The final titan to slay will be how we could effectively monetize our game. Now, I very much doubt that we would actually add in functioning means of making money out of our prototype, but it's still important for us to consider. After all, everyone needs money, and as much as we might love making video games, we need some way of earning that dough!

Monetization through mobile apps is arguably the most important item on this list. To give you a sense of how important, the site App Annie made a forecast prediction in 2018 that consumers would spend $156.5 billion in app stores by 2022. Their predictions seem to be on the money, as a recent report from them shows that consumers have already spent over $23.4 billion via app stores in early 2020 alone. These recent figures no doubt have blown up massively thanks to Covid-19, but I think this very clearly highlights just how much money can be made via mobile gaming if done correctly. You can click the images below to take you to their corresponding articles should you wish to find out more.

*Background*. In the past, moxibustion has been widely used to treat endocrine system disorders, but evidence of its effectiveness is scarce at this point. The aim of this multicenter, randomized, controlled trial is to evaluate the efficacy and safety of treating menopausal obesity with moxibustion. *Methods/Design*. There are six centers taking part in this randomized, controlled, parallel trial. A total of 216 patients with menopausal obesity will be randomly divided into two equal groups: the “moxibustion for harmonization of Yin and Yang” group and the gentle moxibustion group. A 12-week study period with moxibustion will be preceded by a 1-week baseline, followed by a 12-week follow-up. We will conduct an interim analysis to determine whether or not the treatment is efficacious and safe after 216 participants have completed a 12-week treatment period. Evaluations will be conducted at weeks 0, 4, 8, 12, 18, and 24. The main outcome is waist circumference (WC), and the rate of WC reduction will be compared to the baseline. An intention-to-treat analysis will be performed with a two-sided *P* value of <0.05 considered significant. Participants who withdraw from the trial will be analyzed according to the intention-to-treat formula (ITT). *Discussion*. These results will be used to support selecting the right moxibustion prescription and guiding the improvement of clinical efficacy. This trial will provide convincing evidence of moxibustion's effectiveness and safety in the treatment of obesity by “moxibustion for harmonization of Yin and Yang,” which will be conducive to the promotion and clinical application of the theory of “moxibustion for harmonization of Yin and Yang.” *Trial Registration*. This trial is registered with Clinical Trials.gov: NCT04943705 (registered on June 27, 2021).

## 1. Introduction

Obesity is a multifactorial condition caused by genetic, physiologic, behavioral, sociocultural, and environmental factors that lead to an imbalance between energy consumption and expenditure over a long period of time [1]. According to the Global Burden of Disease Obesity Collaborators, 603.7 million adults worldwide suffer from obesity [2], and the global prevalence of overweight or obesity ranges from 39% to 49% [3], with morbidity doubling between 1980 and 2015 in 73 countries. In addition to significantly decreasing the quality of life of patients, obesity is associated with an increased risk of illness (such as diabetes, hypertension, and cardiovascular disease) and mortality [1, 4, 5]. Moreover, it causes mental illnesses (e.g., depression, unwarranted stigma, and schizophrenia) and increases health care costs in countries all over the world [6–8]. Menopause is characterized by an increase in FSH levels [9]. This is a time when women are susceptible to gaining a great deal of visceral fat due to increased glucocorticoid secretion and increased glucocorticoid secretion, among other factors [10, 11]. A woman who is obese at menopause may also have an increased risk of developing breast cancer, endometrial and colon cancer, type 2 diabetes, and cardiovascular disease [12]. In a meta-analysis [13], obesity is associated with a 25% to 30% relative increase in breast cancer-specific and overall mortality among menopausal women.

There are several ways in which to effectively monetize a mobile game, the most obvious one people might think of is to just make the game cost money in order to download it. This works easily for any established name or brand, as consumers know exactly what they are buying into, but for the indie (or independent) developers such as myself, consumers will be far less willing to purchase our app(s). This means that in order to generate revenue off the app, we need to have things in the app that could make us money.

I won't go through each one explicitly, but the most common methods for generating revenue in the app are via the following:

  • Reward ads

  • Mobile ad mediation

  • Data monetization

  • In-app purchases (IAP)